it's good to know you. The question you asked is not a simple one to answer.
I'm not sure that I can speak for Buddhists in responding to you, but I'll
try and be as complete and thorough as possible. Having had some direct
contact with a great many religious and philosophical systems/traditions,
it would seem appropriate to start with a basic overview of the major ways
in which the human mind has attempted to formulate "that" which is beyond
its capabilities to express coherently, yet which being implies is one
with itself. There are four major ways in which the inexpressible has been
related to. All these ways of relating correspond to the various aspects
of what constitutes a complete human being. However, because not all humans
have realized conscious completion of their full potential, one component
or another takes a dominant role, not only on an individual basis, but
at the level of entire cultures as well.
first component has to do with our physicality as defined by our senses.
Through them, reality appears to be constituted of separate discrete objects
isolated from one another. At the most basic level, this view projects
division and distinctness as its primary assumption, extending even to
"God". This version of "God" has Creator/creation dichotomy as its basis,
where there is a separation between the "two". Therefore, "God" is the
Object of worship, the Great Other in this approach. Thus, it is the Denial
of "God" in everything. It is a dualism founded in the sensory approach
to what reality is. Conventional Zoroastrianism, Judaism, Christianity
and Islam are prime examples. I say conventional because within every tradition
practiced by the masses, there exists to this day a deeper mystical order,
whose practitioners have gone beyond the outer distinctions imposed by
time, place and culture, and whose work is in integrating the unbroken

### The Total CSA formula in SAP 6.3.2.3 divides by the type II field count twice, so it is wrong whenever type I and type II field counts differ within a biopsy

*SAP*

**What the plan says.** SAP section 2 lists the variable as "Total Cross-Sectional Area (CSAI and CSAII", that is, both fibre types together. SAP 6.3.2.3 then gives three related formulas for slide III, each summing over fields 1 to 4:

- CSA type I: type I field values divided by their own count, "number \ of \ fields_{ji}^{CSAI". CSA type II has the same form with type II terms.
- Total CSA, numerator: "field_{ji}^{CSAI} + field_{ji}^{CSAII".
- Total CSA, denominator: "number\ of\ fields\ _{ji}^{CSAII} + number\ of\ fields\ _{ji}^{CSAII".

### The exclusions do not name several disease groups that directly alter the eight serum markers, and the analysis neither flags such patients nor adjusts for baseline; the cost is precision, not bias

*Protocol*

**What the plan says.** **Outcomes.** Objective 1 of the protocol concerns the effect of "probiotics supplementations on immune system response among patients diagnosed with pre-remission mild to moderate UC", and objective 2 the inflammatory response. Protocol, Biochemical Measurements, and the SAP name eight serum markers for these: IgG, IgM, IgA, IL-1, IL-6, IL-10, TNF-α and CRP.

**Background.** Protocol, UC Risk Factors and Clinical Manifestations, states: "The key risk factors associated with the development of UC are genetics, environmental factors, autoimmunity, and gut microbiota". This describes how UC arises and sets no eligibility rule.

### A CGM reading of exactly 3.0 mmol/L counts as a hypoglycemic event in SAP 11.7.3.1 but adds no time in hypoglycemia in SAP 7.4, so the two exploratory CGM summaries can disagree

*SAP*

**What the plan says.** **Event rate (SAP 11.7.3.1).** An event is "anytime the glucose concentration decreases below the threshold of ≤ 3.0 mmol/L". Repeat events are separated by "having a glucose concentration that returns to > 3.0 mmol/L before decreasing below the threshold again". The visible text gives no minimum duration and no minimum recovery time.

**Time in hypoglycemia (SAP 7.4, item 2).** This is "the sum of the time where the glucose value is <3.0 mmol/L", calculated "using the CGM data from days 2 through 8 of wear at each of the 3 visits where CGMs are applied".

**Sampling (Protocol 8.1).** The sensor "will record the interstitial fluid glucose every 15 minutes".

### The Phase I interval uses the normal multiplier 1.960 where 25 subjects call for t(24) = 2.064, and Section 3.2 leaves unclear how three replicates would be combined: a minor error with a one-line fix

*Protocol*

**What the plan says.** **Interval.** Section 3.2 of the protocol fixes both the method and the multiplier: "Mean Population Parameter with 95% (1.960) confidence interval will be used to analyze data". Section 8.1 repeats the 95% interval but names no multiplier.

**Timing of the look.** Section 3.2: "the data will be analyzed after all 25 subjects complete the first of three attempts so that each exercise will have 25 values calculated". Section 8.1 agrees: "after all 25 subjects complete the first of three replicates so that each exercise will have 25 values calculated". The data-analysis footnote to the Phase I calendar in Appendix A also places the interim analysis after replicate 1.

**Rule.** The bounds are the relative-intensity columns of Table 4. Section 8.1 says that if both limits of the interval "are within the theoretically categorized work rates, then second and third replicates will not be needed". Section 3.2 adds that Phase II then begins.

unified essence of all teachings into their everyday lives, without the
need to exclude or be in conflict within or without themselves. For these,
there is no real difference between the truth taught by one great teacher
as compared to another. It is all an unfolding of that which ultimately
leads to the same goal.
second component has as its basis what can be termed a feeling center approach
to reality. Within this context, feeling is not the same as emotion. True
feeling is always unified, whereas emotion always has an oppositional aspect
to it. This is due to the fact that the energy of feeling has been filtered
through the divisive distinctive function of intellect, thus creating such
states as like/dislike, pleasure/pain, etc. Real feeling knows the unity
of everything. From this approach flows the assumption of the oneness of
everything, as if from One Self. Thus "God" is the Subject of worship in/of
everything, the Supreme Self. Thus, it is the Affirmation of "God" in everything.
Hinduism is a prime example of this approach.
third component is constituted of the mental faculty, sometimes referred
to as "mind", although not in the sense of mere associative, organizational,
choice-oriented intellect. It has to do with what can be termed impartial
non-attachment to any "thing", even in the mind. It is difficult to attain
such a state of balance. A great deal of practice in meditation and related
disciplines is needed in order to arrive at the gateway to that which is
seen as the ultimate goal of existence, Enlightenment at all levels. Only
through the enlightenment of non-extremes is "God" approachable. Thus,
it is the Reconciliation of "God" as Not Two, neither Self/Other nor Both.
Taoism, Confucianism and Buddhism are prime examples of this approach.
of the above are found in the various conventional religious approaches.
There is at least one more approach that has shaped the way in which the
human mind/body/being has related to the inexpressible. This is the way
of integration of all the components into a harmonious unified whole. It
is the way of Conscious Work and Play. Through this Work/Play, as we serve
"God" through Everything, Everything is served through "God". There have
always been individuals and communities that have preserved and carried
on this approach to the inexpressible. In Judaism, check out the work of
the Cabalists. In Christianity, read the works of the mystics Meister
Eckhardt and St. John of the Cross. In Islamic Sufism, look
into the "Bezels Of Wisdom" by Ibn Al Arabi, and "Conference
Of The Birds" by Farid Ud'din Attar. In Taoism, read the writings
of Lao Tsu and Chuang Tsu. In Hinduism there are Meher
Baba and Ramana Maharshi. In Buddhism, Nagarjuna and
And so on.... The point is to go beyond our egoistic notions that "we"
are the only ones who have access to the truth, to the exclusion of everyone
else who doesn't believe or do as we do. It is the beginning of the Way
of Universal Obligation And Responsibility. Many are cold, but few are
frozen. For now.
is one more. It is the way of Transcendence, The One Word. Everything is
by its very nature perfect; allowing the realization of how this is so
confers instantaneous liberation and awakening. Knock and it shall be opened,
ask and you will receive. Only genuine questions receive genuine answers.
I'm sure we wouldn't have it any other way.